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July 16th, 2017, 07:19 AM   #1
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On Step Functions - neat typeups of ideas

Hello all,

For a few weeks I've been working on this neat copy of my own attempt to prove some things about step functions. The image links below take you to snapshots of what is around two pages worth of lemmas and one small theorem at the end. I've included the links in order from top to bottom, but they overlap just in case. I have tried to be very precise and as such, appreciate any time anyone takes to give this stuff a look:

https://gyazo.com/d84aea07bc005c9817a1bc69098ef155

https://gyazo.com/72f6a772ec1c76202c0b604f8edbdff4

https://gyazo.com/97e29161ed025d4813d1ec79dea5930b

https://gyazo.com/94abc31cda51493b66a30368630730f3


Regards,

Magnitude.
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July 16th, 2017, 07:35 AM   #2
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This is pretty neat stuff. You prove accurately that the definition of the integral of a step function is well defined.

I have some pretty minor remarks, that might help you:
* An indicator function is usually written with \chi, thus $\chi_A$ and not $X_A$. (especially since you use $X_i$ to denote a set at some times)
* When you write a sum, you shouldn't write brackets if it's the sum over a product. So $\sum_i c_iA_i$ is fine, while $\sum_i (c_iA_i)$ is pretty tedious and not done. It's not that it's wrong, it's just that people will look funny if you write it.
* I'm not sure how your Proposition 2.3.4 deals with the step function $\chi_{[0,1]} + \chi_{[1,2]}$. You will need to take three disjoint intervals here: $[0,1)$, $\{1\}$ and $(1,2]$ and I don't think that actually happens.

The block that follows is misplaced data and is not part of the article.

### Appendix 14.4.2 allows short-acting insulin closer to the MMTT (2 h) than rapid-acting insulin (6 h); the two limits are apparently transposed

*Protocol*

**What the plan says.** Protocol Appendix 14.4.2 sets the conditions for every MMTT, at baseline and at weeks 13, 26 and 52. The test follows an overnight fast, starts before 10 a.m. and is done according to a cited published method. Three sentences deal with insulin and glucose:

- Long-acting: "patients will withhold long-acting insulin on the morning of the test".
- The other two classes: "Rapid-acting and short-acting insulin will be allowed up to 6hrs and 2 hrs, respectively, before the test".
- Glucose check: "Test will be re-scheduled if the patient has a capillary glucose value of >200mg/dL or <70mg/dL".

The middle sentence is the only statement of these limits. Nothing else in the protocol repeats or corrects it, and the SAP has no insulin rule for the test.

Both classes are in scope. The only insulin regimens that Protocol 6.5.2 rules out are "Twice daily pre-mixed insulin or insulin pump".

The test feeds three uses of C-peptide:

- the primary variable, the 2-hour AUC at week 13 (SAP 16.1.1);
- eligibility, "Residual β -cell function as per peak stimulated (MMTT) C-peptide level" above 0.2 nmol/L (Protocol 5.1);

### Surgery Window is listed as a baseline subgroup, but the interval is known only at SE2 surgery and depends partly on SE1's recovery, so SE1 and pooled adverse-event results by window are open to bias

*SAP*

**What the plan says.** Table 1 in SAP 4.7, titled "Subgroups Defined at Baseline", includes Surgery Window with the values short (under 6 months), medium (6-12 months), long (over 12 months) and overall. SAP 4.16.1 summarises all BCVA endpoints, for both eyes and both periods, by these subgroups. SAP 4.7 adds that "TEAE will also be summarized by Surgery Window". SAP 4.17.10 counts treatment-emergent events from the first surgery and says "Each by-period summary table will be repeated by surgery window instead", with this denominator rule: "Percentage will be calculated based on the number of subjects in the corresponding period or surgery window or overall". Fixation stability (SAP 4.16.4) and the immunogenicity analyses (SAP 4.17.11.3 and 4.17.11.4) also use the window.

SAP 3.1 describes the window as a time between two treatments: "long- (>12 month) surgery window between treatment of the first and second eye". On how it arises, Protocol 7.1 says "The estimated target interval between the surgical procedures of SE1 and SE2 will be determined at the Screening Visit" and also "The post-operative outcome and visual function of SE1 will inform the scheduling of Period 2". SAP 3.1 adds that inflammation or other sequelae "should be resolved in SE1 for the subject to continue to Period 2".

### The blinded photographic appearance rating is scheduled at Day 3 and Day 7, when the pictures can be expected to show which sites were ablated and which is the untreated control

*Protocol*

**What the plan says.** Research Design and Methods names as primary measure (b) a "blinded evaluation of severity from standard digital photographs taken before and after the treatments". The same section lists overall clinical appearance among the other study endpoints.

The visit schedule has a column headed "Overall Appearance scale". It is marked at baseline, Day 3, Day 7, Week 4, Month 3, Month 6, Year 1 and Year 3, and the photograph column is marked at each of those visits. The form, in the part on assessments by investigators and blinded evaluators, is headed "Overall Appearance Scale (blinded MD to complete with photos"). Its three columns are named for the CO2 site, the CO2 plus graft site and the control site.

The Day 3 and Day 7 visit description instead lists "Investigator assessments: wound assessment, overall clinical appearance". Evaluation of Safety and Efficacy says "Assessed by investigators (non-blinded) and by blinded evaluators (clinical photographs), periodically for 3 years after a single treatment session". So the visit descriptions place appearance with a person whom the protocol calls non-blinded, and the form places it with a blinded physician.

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July 16th, 2017, 09:39 AM   #3
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Micrm@ass,

I think for your example of those two intervals, my method would see [0,1] and [1,2] get split into (-\infty,0) , [0,0] , (0,1) , [1,1] , (1,2) , [2,2] and [2,infty). Then, the unbounded intervals vanish as they are not a part of the two original intervals and the rest goes from there.
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July 16th, 2017, 10:34 AM   #4
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Quote:
Originally Posted by Magnitude View Post
Micrm@ass,

I think for your example of those two intervals, my method would see [0,1] and [1,2] get split into (-\infty,0) , [0,0] , (0,1) , [1,1] , (1,2) , [2,2] and [2,infty). Then, the unbounded intervals vanish as they are not a part of the two original intervals and the rest goes from there.
No, since there are only $n=3$ DISTINCT end points in my example, which in your proposition generates 2 bounded intervals instead of the needed 5.

So the issue I'm taking is with your sentence "Suppose the intervals $I_1$, ..., $I_r$ have $n$ distinct end points"
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July 16th, 2017, 12:49 PM   #5
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i see. But i am unsure of how to ammend this?
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July 16th, 2017, 01:31 PM   #6
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It's just an easy modification of your proof. Most of it is correct, you just need to account for certain overlaps.

Try to make a canonical form $$f = \sum c_i \chi_{(a_i, a_{i+1})} + \sum d_i \chi_{\{a_i\}}$$ So instead of arbitrary intervals, you reduce to open intervals plus certain values on the boundary.
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